More recently Sbarbaro-Hofer et al, IEEE Control Systems, June 1993, pp 69-75 address the problem of neural control of a steel rolling mill. In this document an internal model control scheme and a predictive control model scheme are proposed. Both schemes use simplified mathematical assumptions for the development of training data for the artificial neural network. In the internal model scheme, the network is employed in a closed loop control arrangement with incorporation of suitable filters and time delays. In the predictive model, discrete dynamic optimization of the model is undertaken. In both cases, feedback to the network is provided by coupling an input of the network to the exit gauge sensor, and the network is thus dynamically adapted. However the dynamic response of the network is irreducibly delayed by the dead time measured from the metal passing between the rollers and the output of the exit gauge. The authors essentially approach a complex nonlinear control problem by utilizing an artificial neural network to directly modify the output of the PID controller, or to replace the controller entirely. The models utilized by the authors ignore noise effects, as well as the dynamic effects of the sensors and actuators. While ignoring such effects may be useful for theoretical study, it is a luxury that cannot be indulged in controlling a practical rolling mill.
It is therefore a primary object of the present invention to utilize an artificial neural network to regulate the operation of a rolling mill with minimal measurement delay.
It is a further object of the present invention to improve performance of a rolling mill controller to reduce the amplitude of irregularities in the mill's output.
It is another object of the present invention to improve the bandwidth of a rolling mill controller utilizing an artificial neural network.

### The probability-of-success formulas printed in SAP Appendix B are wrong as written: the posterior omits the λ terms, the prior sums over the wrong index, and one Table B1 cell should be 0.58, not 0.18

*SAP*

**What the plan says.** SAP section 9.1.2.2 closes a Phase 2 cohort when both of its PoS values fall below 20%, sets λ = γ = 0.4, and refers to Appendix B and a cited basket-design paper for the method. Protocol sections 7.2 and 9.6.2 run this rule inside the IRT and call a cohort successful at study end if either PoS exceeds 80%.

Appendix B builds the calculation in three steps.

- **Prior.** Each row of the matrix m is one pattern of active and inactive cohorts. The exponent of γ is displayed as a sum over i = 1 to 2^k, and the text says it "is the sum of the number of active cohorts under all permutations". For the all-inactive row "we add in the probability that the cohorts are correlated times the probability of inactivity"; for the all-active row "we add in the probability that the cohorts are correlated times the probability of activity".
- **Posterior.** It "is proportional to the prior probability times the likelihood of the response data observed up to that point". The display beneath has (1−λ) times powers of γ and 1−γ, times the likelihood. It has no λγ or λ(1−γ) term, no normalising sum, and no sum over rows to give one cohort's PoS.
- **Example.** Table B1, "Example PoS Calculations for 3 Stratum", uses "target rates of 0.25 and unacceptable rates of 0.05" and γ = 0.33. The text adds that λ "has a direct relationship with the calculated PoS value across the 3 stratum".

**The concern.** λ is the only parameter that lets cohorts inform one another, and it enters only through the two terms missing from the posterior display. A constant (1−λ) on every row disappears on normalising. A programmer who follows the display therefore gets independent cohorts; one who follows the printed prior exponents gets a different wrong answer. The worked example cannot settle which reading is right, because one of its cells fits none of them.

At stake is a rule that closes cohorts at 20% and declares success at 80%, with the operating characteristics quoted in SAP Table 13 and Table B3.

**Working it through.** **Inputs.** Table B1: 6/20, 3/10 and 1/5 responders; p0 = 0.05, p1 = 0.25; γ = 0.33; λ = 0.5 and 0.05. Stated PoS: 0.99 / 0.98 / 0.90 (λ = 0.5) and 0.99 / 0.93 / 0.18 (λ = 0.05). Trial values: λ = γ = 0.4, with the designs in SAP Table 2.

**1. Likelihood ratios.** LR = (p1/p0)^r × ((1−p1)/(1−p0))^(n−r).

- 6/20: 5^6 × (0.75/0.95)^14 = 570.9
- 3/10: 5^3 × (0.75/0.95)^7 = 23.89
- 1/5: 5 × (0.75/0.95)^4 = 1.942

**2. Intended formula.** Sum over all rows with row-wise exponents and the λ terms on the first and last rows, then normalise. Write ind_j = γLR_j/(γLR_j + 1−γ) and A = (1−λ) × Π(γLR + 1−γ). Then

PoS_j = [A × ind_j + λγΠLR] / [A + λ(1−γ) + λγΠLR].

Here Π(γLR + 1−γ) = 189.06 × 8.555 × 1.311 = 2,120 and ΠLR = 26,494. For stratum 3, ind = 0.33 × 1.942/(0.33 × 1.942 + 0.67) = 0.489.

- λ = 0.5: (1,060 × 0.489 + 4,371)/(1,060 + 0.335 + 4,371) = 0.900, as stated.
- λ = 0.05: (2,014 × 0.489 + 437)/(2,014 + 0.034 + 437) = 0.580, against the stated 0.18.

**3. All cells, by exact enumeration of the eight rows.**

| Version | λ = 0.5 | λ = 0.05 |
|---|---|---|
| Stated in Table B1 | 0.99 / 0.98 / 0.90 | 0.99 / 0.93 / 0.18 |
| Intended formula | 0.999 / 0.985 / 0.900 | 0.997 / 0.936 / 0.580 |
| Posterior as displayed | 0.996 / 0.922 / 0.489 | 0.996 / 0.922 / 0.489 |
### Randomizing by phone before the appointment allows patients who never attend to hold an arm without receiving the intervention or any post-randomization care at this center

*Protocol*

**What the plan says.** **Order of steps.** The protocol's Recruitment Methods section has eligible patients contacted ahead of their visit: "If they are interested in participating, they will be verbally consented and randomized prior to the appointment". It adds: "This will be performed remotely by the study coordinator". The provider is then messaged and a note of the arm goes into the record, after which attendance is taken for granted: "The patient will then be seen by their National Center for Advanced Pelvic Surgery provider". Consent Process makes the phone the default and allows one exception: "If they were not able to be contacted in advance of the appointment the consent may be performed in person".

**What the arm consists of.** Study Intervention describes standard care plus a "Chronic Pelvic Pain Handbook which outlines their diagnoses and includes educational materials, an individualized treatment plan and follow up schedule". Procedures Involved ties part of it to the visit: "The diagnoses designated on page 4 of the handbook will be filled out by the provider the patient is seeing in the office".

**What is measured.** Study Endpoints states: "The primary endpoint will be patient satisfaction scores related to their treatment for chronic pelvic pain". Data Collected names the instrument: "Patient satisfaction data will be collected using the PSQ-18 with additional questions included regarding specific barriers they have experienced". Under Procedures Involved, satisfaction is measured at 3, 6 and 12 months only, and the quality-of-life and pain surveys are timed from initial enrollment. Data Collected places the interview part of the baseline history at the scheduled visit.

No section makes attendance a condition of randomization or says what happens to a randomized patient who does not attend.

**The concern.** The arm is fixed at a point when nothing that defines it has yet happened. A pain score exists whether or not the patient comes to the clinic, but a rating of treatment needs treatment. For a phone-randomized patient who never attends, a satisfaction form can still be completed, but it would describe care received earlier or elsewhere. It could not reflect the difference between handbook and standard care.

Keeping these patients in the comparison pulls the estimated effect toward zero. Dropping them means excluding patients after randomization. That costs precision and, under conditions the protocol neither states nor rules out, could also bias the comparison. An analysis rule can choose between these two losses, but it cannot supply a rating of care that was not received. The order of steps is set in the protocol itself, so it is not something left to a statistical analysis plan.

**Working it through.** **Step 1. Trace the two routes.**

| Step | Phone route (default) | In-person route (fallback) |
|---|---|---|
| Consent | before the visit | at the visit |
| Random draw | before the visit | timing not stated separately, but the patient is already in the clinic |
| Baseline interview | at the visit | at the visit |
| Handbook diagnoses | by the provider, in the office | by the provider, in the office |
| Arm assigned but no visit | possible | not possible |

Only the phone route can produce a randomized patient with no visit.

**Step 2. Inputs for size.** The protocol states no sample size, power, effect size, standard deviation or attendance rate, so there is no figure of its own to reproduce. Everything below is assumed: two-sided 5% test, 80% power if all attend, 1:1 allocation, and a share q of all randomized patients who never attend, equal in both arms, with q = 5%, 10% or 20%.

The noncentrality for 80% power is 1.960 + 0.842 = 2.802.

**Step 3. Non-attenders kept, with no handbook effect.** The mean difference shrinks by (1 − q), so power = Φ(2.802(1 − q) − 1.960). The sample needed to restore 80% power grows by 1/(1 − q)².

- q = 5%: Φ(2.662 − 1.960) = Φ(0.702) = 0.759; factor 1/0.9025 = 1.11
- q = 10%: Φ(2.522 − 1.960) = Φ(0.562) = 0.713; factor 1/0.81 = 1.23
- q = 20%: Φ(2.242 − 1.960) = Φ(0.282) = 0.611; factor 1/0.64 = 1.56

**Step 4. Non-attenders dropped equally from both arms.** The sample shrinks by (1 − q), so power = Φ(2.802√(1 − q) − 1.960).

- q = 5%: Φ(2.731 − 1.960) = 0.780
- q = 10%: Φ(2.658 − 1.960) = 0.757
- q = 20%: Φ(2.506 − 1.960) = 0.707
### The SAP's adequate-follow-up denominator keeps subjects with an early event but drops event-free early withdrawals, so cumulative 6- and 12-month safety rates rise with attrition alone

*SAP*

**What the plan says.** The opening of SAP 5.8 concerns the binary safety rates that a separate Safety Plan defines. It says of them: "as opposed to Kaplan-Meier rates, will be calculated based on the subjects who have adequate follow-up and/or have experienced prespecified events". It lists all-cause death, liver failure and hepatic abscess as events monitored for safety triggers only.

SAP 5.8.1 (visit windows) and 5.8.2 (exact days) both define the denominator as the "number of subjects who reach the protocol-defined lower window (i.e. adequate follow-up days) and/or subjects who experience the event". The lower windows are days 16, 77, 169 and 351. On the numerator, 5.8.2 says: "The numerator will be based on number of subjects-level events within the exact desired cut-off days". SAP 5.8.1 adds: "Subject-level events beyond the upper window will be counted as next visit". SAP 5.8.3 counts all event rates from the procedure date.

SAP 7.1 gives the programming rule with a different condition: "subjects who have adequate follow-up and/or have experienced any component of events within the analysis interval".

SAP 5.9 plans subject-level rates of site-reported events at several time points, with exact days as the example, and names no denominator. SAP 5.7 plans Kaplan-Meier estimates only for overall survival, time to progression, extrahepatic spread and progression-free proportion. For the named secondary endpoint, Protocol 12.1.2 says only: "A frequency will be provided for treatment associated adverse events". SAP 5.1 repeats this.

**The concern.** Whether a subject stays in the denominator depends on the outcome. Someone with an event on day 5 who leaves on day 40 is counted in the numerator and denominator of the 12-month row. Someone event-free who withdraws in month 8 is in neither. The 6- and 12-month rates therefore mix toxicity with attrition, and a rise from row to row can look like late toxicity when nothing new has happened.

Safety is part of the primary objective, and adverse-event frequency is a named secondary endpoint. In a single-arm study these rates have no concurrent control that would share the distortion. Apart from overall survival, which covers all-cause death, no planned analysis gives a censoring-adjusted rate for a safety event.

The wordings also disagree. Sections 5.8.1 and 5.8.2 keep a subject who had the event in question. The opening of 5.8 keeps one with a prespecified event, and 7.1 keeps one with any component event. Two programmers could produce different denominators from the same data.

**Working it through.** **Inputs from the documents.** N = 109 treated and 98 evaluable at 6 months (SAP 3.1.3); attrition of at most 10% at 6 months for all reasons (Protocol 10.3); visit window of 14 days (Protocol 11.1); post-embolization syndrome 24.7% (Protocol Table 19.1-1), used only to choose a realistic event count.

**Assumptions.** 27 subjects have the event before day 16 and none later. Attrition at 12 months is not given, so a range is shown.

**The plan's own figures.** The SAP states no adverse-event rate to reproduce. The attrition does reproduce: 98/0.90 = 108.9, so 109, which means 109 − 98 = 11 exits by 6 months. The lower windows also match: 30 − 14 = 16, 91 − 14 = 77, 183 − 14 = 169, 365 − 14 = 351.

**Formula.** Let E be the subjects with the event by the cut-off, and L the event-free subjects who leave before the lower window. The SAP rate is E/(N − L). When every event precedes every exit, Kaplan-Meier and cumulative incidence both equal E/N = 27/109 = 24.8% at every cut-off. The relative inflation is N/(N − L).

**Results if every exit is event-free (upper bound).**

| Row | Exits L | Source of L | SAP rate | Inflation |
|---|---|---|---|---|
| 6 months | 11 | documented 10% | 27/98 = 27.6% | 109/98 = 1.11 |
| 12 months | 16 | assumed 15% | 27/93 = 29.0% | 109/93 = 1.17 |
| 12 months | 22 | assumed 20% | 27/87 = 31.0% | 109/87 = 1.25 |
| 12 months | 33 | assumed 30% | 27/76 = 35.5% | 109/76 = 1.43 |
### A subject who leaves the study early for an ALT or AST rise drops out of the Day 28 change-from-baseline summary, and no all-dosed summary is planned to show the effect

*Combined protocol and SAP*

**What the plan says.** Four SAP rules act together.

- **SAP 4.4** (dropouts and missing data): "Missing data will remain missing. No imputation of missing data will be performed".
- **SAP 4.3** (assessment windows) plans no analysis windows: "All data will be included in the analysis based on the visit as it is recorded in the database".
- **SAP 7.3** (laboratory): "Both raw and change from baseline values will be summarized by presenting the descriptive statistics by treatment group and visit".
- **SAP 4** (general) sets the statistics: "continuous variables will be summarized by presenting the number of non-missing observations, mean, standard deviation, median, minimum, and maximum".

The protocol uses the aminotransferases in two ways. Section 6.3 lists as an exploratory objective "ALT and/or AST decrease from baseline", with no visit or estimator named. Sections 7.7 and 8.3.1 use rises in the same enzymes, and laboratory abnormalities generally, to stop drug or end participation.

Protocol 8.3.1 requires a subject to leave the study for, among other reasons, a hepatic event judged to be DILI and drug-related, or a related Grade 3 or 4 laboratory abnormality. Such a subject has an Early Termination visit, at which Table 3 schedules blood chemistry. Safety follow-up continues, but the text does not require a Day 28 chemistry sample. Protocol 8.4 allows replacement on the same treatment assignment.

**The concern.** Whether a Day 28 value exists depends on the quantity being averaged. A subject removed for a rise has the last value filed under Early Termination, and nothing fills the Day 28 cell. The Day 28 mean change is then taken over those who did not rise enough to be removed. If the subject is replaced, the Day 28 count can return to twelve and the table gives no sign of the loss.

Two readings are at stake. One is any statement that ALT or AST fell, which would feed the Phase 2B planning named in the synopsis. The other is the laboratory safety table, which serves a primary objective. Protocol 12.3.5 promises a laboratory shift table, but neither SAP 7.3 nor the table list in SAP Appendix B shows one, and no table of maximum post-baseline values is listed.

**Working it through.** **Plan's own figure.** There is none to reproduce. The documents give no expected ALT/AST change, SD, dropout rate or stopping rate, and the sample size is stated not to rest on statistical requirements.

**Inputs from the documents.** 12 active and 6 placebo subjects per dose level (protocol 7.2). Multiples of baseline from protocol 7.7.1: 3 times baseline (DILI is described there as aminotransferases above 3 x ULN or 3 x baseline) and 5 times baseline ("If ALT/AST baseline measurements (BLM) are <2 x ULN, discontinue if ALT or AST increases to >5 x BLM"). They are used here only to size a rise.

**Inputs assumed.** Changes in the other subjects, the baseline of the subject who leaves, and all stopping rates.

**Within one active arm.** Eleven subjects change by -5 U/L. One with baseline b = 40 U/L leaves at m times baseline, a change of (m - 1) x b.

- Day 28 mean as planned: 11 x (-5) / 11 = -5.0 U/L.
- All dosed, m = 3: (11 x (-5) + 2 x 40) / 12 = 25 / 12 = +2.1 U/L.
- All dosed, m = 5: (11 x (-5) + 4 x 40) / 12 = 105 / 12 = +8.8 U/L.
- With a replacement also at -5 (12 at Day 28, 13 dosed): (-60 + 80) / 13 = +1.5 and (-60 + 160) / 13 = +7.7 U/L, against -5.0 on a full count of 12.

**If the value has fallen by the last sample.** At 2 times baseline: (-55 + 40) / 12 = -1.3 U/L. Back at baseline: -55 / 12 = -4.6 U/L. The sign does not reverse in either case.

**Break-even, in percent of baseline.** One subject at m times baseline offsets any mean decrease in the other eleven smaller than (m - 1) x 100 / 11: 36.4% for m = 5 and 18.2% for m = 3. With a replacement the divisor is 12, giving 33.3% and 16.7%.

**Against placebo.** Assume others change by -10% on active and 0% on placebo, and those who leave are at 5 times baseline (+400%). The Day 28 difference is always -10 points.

It is still another object of the present invention to utilize a feed-forward type artificial neural network to provide a predictive value in the control loop of a rolling mill to increase the feedback gain while insuring stability of the control system.
The inventors have found that the performance of metal rolling controllers can be drastically improved if the measurement delay inherent in the control loop is reduced. This measurement delay, or transportation delay, is due to the travel of the metal sheet from the rolls to the exit gauge, which can only be placed away from the rolls. The delay is avoided by feeding instantaneous time varying measurable states of the rolling mill to the input layer of a feed-forward artificial neural network and coupling the output of the network to a PID controller. By utilizing a sufficient number of input states, the network is capable of modeling the complex non-linear dynamic system represented by the rolling mill. The artificial neural network has been trained to estimate the thickness of metal sheet as it exits a rolling mill before actual measurement is done at the exit gauge. The artificial neural networks have been tested at two different passes and at a variety of mill speeds. The measurement delay has been reduced from 70-120 ms (depending on the mill speed) to 20 ms. As a result of the reduced delay, the related bound on the system bandwidth is improved from 2-3 Hz to 8.3 Hz at a sampling rate of 100 Hz. The frequency spectrum of the estimated signal very closely matches that of the original gauge signal up to about 10 Hz. This bandwidth can be further improved using frequency equalization. An important difference between the invention and the prior art method is that the artificial neural network's output is substituted for the output of the exit gauge sensor as the input of the PID controller. The artificial neural network does not act directly on the output of the PID controller.
A control system controls a complex industrial process of the type having a plurality of nonlinear, time-varying states that are mutually coupled in an uncertain manner. The industrial process has a process input, and a process output that is dependent on the time-varying states, and is responsive to a control signal for changing the process output. The system includes an artificial neural network having an input layer comprising a plurality of input nodes. The input nodes are coupled to signals that are representative of the time-varying states at a current time. The artificial neural network has a hidden layer and an output node for generating an output signal that is predictive of the process output at a future time. A comparator is coupled to the output signal and to a reference signal for deriving an error signal. A controller responsive to the error signal for generating the control signal to affect the process output.